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New Deduction Levels Impact Year-End Charitable Giving

From COVID-19 to an increase in the standard deduction, nonprofits are struggling. Here’s how they can turn it around.

By Cydney Baron | December 3, 2020

Like most everything else, charitable giving looks a little different in 2020.

As a result of the doubling of the standard deduction on tax forms, many households in the country will not itemize their taxes this year, said Evan Walter, Institutional Wealth relationship manager at BOK Financial.

That’s concerning for nonprofits that typically rely on end-of-the-year charitable gifts from donors who wanted to meet the old threshold for itemizing deductions.

Walter, who works with nonprofits, suggests that nonprofit organizations adjust how they ask for donations and how they budget for giving throughout the year.

Instead of expecting large, end-of-the-year gifts, the Oklahoma Center for Nonprofits urges nonprofits to encourage their donors to give on a more regular schedule.

Up to 80% of gifts to nonprofit organizations are made by individuals, not corporations, Walter said. So even if the donations are smaller, they will be consistent and provide a more stable, reliable revenue source.

“We also know that donors who give consistently tend to maintain that giving relationship with the organization,” Walter added. “This means it’s easier for the nonprofit organization to engage with them."

Creating a habit of regular giving also means a change in mindset, he said. “Donors who give in this way are more apt to see the donation as an investment in an organization.”

Walter said this change should inspire nonprofits to communicate differently with their donors. He suggests four steps for them this year:

  • Engage with donors.
  • Keep them informed.
  • Talk to them about the effects of their giving, not just the act of giving.
  • Share how the pandemic is affecting their operations.

While most donors give to nonprofits because of an affinity for the cause, some legislators don’t want to take the chance that the reduction in tax benefits will lead to a decline in donations.

Some, like U.S. Sen. James Lankford (R-OK), are advocating for changes in the tax code that will allow for above-the-line deductions for charitable gifts, which would mean that donors won’t have to hit the standard deduction threshold to qualify.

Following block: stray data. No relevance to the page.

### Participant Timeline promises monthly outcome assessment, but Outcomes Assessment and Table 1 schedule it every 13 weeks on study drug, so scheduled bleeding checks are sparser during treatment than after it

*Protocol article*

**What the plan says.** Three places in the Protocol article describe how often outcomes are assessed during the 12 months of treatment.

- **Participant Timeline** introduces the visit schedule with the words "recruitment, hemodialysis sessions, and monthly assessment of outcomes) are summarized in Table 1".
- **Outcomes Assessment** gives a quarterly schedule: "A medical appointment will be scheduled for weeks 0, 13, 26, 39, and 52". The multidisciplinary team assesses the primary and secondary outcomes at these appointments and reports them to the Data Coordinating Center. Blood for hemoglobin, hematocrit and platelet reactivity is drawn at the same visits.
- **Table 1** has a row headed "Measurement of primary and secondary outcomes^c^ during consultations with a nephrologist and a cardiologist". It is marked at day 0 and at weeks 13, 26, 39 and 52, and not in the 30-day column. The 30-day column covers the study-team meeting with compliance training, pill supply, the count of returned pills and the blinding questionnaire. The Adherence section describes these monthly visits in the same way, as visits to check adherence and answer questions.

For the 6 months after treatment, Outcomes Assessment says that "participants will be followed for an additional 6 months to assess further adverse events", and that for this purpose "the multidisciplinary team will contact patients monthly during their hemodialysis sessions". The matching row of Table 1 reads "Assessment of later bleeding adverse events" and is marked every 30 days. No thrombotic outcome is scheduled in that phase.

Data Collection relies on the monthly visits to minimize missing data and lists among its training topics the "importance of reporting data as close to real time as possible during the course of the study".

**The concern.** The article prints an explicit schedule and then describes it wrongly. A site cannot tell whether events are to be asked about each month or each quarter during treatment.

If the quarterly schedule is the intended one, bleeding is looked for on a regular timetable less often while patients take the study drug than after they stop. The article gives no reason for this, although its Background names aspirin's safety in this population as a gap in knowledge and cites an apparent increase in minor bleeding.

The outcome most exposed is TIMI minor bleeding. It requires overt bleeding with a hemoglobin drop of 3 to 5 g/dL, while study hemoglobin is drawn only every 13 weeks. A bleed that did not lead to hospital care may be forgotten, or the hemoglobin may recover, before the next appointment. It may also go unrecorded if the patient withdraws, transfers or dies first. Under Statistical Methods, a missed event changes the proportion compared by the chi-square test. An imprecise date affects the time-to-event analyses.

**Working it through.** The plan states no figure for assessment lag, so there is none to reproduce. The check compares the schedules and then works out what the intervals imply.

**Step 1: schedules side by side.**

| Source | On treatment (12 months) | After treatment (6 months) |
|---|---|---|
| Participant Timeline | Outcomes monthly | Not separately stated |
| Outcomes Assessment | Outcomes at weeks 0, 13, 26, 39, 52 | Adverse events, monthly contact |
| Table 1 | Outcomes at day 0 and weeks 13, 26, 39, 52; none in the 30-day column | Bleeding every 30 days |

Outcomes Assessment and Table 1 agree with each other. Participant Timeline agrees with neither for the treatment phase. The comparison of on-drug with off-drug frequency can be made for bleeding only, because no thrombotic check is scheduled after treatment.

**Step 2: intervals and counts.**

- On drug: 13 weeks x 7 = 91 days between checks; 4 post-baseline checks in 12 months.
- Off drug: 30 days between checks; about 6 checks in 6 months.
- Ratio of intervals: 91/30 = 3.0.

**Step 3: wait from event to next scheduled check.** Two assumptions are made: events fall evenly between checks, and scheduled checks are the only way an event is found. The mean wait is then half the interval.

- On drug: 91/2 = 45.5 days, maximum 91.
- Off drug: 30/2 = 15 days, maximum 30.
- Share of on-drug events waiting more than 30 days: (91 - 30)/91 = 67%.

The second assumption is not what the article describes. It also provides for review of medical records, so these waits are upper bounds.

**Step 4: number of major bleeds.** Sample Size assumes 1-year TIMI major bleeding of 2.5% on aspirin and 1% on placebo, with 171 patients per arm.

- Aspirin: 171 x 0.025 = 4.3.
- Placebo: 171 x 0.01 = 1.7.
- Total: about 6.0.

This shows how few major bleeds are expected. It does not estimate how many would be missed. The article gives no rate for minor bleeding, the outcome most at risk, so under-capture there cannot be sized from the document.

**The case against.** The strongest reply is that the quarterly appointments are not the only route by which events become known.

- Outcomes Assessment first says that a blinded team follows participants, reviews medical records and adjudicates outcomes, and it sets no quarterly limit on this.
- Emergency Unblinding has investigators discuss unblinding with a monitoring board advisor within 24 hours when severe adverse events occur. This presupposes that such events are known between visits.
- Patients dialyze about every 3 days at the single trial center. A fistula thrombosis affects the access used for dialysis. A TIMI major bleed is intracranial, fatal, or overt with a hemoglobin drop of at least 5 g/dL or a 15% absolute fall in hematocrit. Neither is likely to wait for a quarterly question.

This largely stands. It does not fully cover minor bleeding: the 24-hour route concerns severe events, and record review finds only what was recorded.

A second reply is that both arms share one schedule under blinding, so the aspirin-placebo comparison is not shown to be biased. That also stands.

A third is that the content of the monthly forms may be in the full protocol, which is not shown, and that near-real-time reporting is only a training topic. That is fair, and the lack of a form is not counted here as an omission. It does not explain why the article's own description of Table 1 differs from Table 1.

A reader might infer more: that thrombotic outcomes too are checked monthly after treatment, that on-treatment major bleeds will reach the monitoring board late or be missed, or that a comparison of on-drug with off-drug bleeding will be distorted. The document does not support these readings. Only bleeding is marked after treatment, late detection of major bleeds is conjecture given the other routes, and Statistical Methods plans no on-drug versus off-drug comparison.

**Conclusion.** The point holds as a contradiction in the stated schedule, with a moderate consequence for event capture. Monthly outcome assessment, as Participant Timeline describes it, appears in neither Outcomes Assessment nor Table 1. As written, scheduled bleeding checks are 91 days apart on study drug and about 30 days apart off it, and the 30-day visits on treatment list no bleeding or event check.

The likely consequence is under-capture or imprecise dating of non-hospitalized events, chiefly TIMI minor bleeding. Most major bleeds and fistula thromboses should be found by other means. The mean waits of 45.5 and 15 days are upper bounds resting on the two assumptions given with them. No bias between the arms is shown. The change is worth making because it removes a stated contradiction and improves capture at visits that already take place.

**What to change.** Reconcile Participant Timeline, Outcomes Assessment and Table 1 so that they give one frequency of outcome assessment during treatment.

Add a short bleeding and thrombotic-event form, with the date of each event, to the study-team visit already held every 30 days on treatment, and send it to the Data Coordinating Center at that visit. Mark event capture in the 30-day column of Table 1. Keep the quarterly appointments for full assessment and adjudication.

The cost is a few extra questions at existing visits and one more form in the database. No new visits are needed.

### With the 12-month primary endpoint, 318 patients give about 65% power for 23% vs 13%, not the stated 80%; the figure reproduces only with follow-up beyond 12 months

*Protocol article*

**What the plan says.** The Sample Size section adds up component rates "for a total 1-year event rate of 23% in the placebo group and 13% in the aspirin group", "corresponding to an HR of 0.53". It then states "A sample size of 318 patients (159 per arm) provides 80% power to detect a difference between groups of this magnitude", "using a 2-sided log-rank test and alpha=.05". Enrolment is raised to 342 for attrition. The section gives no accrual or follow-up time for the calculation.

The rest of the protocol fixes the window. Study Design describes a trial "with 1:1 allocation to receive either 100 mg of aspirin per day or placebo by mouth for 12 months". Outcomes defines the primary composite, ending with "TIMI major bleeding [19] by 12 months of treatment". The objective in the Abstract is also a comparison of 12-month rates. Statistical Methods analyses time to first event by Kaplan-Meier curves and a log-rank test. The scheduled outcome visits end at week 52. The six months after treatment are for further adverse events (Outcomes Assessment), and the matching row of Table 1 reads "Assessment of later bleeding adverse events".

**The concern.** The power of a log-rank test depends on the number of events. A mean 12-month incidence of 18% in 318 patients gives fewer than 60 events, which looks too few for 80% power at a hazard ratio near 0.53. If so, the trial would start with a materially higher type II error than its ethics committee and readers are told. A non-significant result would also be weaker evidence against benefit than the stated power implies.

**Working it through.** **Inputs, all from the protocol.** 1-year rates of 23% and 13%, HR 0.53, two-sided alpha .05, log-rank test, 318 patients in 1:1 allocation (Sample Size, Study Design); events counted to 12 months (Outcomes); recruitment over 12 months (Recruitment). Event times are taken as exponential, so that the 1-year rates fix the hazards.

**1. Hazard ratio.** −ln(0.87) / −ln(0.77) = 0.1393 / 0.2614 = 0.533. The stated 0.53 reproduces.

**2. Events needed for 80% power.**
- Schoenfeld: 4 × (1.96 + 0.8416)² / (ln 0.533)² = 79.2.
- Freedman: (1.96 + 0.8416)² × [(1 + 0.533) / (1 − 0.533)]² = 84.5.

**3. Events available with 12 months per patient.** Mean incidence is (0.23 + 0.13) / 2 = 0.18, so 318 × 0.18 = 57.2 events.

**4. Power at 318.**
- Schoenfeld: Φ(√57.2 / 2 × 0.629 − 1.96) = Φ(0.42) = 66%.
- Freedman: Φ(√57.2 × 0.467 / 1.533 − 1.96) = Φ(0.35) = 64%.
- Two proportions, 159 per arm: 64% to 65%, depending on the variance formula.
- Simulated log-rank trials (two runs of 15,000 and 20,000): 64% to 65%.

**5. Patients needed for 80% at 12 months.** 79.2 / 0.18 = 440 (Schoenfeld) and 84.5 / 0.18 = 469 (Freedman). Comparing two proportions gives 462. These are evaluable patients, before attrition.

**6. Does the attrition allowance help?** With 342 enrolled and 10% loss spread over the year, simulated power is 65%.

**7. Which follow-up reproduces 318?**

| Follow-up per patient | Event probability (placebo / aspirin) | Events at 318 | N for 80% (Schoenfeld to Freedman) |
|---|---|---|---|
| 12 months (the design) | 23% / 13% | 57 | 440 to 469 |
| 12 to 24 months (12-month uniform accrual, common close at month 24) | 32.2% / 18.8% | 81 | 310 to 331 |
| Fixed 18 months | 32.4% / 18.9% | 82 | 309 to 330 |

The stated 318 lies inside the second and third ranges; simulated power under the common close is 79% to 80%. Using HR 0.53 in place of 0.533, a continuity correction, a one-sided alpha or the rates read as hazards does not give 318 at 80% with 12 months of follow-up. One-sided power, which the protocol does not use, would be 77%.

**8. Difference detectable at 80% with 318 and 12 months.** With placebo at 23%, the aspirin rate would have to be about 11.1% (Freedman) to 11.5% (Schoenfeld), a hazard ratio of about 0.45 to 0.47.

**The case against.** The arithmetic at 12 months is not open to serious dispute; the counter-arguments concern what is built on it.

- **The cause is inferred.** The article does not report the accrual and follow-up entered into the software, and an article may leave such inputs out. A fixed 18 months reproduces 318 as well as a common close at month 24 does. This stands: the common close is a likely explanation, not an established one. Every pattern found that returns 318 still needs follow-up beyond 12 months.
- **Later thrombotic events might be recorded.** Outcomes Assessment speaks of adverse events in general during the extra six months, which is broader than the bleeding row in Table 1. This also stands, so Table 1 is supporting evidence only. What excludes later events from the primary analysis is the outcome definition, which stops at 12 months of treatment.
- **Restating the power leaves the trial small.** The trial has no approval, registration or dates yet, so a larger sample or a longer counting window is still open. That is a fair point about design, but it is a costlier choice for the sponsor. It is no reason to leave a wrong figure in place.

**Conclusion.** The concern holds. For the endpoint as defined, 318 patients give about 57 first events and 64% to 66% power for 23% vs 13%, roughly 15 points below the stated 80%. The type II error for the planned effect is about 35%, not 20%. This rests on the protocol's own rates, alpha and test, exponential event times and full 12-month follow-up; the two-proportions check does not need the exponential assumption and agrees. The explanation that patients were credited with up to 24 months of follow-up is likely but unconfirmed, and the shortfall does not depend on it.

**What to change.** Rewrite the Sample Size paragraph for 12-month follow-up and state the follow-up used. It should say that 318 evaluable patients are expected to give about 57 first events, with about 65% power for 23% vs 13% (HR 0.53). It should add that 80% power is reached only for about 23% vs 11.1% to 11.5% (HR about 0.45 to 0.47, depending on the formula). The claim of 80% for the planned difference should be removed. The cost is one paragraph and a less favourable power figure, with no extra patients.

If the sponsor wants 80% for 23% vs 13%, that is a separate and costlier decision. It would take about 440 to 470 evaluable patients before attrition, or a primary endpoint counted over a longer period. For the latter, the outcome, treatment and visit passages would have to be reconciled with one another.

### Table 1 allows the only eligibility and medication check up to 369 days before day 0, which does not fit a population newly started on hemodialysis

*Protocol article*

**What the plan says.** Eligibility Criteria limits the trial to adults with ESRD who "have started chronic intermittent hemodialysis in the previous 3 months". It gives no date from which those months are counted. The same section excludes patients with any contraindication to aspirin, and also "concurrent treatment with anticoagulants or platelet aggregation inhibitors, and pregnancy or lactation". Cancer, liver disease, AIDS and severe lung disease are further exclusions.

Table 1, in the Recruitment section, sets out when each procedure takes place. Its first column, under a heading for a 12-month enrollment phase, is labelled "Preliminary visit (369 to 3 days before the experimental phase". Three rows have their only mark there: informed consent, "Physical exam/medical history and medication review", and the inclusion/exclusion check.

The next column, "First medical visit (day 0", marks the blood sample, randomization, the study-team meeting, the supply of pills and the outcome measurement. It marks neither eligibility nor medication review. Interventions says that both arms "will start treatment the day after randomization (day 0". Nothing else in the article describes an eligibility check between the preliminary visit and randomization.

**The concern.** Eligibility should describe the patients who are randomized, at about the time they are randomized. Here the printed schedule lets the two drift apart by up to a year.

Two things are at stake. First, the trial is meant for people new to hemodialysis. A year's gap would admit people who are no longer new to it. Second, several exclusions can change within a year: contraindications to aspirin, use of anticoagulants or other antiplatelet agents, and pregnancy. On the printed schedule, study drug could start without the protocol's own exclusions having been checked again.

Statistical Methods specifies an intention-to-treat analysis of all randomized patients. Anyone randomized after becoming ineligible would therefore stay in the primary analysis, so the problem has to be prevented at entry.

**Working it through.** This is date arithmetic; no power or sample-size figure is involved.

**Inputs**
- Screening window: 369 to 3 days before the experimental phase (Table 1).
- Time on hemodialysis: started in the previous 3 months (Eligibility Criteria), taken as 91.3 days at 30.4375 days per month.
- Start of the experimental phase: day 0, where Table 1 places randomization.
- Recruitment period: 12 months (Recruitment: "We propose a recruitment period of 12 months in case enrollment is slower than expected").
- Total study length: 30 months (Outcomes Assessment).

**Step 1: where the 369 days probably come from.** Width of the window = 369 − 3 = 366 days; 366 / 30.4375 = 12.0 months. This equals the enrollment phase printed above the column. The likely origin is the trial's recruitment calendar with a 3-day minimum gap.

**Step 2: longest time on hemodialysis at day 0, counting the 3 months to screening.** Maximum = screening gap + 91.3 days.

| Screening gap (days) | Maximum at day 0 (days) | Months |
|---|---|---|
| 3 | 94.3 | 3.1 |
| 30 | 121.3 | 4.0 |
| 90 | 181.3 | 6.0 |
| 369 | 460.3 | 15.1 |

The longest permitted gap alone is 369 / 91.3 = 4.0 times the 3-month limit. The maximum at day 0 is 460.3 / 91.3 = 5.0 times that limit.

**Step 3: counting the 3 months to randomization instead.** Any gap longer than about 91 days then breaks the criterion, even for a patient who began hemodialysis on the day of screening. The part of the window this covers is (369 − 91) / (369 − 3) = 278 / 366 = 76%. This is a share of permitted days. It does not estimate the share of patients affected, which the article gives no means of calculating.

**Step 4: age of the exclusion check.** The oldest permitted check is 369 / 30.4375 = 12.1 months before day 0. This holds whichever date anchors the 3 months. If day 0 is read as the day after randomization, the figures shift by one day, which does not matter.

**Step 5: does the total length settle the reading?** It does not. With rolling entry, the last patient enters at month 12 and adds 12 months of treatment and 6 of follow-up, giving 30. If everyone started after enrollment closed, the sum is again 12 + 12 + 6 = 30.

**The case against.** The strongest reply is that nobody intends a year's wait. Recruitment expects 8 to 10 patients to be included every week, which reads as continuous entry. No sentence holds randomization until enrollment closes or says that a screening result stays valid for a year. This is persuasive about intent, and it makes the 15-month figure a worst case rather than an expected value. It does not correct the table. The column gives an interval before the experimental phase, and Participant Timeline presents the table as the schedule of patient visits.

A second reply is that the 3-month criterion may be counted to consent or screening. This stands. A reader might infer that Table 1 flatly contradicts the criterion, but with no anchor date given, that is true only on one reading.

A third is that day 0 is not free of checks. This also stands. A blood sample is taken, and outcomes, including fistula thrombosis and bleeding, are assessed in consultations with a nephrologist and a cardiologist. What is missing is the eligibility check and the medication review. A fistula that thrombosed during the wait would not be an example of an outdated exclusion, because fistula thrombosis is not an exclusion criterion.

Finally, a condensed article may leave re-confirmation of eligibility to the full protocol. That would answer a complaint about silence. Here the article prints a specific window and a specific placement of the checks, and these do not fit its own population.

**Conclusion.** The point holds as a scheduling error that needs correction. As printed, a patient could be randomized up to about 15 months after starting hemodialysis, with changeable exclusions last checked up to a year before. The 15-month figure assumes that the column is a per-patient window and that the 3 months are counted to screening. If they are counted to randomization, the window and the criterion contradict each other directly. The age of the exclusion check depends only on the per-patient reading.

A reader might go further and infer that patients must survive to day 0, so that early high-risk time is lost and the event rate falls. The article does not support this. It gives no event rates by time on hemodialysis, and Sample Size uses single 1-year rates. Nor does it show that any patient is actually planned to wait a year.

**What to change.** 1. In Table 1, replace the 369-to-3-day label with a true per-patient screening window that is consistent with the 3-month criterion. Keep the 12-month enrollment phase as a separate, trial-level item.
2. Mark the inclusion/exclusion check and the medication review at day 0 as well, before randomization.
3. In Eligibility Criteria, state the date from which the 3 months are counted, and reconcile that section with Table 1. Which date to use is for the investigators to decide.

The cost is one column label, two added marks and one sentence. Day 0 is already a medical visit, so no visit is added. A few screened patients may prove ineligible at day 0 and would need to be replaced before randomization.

“Any type of incentive we can provide to the giving population is going to be beneficial to the nonprofit community,” Walter said.

Perfect storm

Justin Harlan, Senior Executive Director of Reading Partners, knows firsthand how challenging this year has been for nonprofits. He said considering the state of the economy, the job market, the pandemic and the tax change, “it’s a perfect storm for not giving…at a time when giving is needed the most.”

Reading Partners, a BOK Financial community partner, is a national nonprofit organization committed to helping children become lifelong readers by pairing volunteers with under-resourced schools to work one-on-one with students who struggle with reading.

Due to the pandemic, fundraising events have been cancelled and discretionary income is under a microscope in many households.

“It’s a challenging fundraising market for nonprofits,” Harlan said.

Like many other nonprofits, Reading Partners receives the majority of their typical individual donations at the end of the year.

But Reading Partners is ahead of the curve, and Walter says they are an example of what nonprofits should be doing.

The organization’s strategy targets sustainable, consistent funding through multi-year commitments, foundation gifts and strong partnerships that are likely to renew.

That’s the base of how we fund our operations,” Harlan said. “We analyze our anticipated individual giving to assess the responsible way to grow, so that variable dictates if we expand or cut back.”

For all nonprofits, Harlan offered this perspective: “This presents a great time to be innovative, to think about what we’ve never done that might work now. Everybody is trying new things and trying to figure out the new normal.

“There are things we will do now that will last beyond COVID-19, so use this time to try a number of different strategies to see what works.”

Scarcity leads to innovation, Harlan added, and he called upon individuals to step up and support nonprofits that are struggling.

“People oftentimes see nonprofits as being sustained through foundations or corporations or governments,” he said. “They think ‘oh they don’t need me.’ When it comes to nonprofits whose causes mean a lot to you, don’t assume someone else is helping. If you have the passion and the means to do so, please give.”

Beyond fundraising events and support from foundations and companies, nonprofits need the support of individuals to thrive.

“Don't let lessened incentives keep you from donating. With all of the challenges that 2020 has brought us, it’s even more important that we support the nonprofit organizations that we are passionate about,” Walter added. “If there's a nonprofit you believe in, consider donating and supporting their mission. These organizations are vital parts of our communities."